But what happens if neither team scores after each possession; or if both teams score in the same fashion (both score a TD or both kick a field goal)? 

Well, as stated in the cited article, overtime is sudden death with the exception of the first two possessions.  After both teams have had the ball once, if the game is still tied then it reverts to sudden death rules; first team to score wins.

Does a defensive touchdown count as a possession?  Well, yes.  Although some will argue that the other offense should have a possession, if that team is already up by seven, why would they even run a play?

And, should the team that turned the ball over [Team A] have two chances to score compared to one for the other team [Team B]?

While it is true that it could be that way once the rules revert to sudden death, with the scenario presented above it is possible that Team A could have three offensive possessions vs. just one for Team B. 

With offense presenting the primary form of scoring, such a requirement (offensive possession vs. possession) puts Team B at a greater disadvantage.

There is precedent here as the National Football League has “borrowed” from other leagues before.  Things such player names on jerseys and shared revenue were established in the AFL, brought into the NFL after the merger. 

The two-point conversion was a rule in college football, although the AFL allowed for such plays prior to the merger (it was not brought into the NFL until 1994).  The NFL has also borrowed from other leagues, such as the concept of salary caps; something that was first used by the NHL and NBA in their early years.

While in the past the NFL has chosen not to make changes to its overtime rule, it seems that attitudes towards alterations are changing.  According to reports , the NFL might look into at least altering the overtime rules for the playoffs.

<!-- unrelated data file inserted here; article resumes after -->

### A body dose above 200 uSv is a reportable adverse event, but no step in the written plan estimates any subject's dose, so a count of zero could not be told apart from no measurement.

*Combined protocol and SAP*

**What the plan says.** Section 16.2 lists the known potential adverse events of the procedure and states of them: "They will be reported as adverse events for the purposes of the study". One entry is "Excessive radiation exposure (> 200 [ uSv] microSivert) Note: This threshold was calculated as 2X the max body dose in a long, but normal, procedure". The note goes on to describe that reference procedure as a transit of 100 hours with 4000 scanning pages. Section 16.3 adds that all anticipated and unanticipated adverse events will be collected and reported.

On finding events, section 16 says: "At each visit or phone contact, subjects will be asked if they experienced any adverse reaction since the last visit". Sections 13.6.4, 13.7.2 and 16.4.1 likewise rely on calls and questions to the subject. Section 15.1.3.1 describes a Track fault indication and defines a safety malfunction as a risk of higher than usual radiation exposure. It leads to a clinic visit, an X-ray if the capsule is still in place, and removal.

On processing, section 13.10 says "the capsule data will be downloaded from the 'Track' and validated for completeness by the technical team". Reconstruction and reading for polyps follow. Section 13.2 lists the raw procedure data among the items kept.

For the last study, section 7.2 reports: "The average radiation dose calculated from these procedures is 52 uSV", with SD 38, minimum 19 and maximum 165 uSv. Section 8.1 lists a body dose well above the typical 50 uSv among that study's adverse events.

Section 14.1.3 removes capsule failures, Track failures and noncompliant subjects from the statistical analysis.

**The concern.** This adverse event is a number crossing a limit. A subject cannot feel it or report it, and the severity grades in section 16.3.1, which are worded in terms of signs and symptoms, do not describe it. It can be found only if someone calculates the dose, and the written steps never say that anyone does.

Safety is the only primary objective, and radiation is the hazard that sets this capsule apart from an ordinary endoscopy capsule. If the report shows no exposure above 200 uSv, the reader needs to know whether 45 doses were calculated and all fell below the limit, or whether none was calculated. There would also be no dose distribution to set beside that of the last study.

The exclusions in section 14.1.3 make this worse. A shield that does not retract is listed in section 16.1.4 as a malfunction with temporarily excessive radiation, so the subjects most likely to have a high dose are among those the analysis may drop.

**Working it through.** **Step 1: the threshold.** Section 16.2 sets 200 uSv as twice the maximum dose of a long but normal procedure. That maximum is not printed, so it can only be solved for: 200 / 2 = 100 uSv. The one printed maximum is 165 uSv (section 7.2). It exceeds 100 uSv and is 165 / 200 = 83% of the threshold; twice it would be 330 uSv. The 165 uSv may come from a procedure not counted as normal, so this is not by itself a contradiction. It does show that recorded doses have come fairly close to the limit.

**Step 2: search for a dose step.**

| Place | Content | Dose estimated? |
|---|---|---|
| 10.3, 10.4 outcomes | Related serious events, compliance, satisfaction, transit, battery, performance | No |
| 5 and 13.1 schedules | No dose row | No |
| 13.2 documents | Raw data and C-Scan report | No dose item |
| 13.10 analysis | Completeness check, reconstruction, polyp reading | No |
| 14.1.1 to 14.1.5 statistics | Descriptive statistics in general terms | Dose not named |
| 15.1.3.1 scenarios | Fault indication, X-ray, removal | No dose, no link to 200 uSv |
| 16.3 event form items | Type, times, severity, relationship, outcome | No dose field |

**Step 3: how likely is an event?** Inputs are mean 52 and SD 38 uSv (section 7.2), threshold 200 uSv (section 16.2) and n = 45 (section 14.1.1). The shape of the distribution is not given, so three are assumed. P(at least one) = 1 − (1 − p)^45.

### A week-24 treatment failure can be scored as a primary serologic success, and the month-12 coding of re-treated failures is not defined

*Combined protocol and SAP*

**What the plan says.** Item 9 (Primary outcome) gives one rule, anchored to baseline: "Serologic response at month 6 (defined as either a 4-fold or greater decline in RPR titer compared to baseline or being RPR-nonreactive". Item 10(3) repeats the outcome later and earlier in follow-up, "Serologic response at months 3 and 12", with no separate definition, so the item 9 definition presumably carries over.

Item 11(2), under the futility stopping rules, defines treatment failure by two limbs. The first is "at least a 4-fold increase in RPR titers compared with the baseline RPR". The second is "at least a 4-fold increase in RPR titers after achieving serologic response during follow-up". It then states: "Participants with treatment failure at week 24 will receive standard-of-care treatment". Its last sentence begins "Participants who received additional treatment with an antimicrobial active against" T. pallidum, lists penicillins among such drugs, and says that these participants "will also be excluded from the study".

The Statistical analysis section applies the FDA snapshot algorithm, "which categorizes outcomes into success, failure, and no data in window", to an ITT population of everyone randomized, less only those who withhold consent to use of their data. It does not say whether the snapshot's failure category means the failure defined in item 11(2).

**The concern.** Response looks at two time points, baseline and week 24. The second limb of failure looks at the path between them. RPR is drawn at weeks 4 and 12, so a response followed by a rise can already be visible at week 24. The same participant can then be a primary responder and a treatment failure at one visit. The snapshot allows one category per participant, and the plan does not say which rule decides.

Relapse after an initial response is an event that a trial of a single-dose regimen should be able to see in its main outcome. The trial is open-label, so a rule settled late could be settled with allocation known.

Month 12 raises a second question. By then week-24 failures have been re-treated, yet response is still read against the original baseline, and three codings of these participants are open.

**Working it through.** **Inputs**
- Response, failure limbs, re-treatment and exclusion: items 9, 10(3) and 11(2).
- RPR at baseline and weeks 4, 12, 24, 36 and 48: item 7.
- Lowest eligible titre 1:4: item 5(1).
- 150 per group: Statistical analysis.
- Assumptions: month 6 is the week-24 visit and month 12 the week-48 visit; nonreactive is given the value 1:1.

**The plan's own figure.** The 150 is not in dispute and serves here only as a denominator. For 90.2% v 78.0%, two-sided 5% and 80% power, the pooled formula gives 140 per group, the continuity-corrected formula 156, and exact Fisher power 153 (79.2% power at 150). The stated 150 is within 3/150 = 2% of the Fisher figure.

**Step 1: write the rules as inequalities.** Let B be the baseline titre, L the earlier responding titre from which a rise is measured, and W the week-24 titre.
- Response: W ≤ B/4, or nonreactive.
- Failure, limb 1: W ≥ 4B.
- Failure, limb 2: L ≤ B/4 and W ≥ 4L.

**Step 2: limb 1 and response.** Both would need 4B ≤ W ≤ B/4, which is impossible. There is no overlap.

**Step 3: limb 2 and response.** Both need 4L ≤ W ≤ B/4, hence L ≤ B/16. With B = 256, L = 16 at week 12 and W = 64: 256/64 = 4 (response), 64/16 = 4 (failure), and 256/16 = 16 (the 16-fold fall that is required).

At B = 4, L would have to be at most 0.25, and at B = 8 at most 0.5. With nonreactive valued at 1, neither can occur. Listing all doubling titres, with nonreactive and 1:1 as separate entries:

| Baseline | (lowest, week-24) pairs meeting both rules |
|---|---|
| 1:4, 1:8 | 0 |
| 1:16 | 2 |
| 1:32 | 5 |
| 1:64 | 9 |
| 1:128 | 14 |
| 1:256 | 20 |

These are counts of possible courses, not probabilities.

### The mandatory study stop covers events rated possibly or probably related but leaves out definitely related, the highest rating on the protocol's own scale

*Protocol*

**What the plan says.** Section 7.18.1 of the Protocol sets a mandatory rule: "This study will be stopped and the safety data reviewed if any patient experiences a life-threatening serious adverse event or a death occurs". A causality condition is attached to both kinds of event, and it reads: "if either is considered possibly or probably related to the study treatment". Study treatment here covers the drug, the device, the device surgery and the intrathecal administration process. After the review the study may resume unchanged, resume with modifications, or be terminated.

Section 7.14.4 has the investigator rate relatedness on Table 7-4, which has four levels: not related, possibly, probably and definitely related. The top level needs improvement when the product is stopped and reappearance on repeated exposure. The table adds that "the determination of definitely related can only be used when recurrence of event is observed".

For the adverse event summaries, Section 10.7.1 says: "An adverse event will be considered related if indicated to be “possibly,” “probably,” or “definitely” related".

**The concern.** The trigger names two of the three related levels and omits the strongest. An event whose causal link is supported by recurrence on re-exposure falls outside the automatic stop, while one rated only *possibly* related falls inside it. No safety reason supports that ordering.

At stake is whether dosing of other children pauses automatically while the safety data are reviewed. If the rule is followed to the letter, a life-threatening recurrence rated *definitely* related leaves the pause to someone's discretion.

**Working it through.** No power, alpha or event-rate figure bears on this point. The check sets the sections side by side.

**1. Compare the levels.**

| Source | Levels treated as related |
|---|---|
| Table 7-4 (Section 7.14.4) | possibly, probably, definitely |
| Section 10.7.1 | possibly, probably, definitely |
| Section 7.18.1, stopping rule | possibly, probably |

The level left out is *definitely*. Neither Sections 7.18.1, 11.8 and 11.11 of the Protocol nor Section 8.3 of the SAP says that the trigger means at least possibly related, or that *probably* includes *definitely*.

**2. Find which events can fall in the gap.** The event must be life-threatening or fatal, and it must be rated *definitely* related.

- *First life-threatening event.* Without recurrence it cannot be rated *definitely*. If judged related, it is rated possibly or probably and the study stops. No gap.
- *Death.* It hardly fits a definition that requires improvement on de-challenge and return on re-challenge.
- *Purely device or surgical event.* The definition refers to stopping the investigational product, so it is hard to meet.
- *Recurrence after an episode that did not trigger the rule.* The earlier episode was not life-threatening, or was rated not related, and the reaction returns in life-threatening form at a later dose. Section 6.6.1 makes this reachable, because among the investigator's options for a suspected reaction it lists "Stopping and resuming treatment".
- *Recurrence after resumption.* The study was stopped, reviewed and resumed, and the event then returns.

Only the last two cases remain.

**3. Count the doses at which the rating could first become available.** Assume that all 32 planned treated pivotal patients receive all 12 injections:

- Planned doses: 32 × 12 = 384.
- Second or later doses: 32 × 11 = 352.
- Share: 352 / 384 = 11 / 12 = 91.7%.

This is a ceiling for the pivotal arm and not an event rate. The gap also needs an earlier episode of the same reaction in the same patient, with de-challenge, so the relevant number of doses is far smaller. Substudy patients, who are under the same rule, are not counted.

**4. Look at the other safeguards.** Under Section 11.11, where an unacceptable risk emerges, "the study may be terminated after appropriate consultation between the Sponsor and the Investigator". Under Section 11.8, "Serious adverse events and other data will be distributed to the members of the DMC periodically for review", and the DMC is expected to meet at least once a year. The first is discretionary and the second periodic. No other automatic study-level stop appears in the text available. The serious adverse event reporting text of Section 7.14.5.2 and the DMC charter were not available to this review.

According to NFL spokesperson Greg Aiello, an altered format would allow “both teams [to] get the ball at least once unless the first team with the ball scores a touchdown. If the first team with the ball makes a field goal and the other team ties the game, action would continue until a team scores again.”

It is quite similar to the UFL rule, with the exception of if the first possession results in a touchdown.  This latter concept is to add an incentive for teams to go for the big score rather than settle for a field goal.

The fact that the NFL's potential solution would heighten the reward of going for a touchdown seems to be a shot at games ending on the foot of a kicker.

Perhaps the NFL does not like the unheralded kicker being the key to a critical playoff win.  After all, of the nine overtime games that were decided in one or two possessions, all nine ended in field goals.

While it is a step in the right direction, I prefer the full adoption of the UFL-style overtime rule.  Kickers are still vital parts of games and to take out the kicker by offering up the carrot of ending the game with a TD seems absurd. 

Many games are sent into overtime thanks to kickers; why attempt to marginalize them even more than they already are?

Nevertheless, while I like that it would be applied only to playoff games, it should either be applied to any overtime game or the NFL should eliminate overtime in the regular season. 

Ties suck, but maybe teams would be more willing to go for the kill (i.e. win) rather than settle for ties.

Maybe the NFL is finally listening.  Hopefully when the competition committee meets in late March in Orlando, they will make the right decision and implement this rule.  After all, we all would have liked to see Favre throw one more interception!

This article first appeared at Uncle Popov's Drunken Sports Rant on Sunday, Feb. 28, 2010.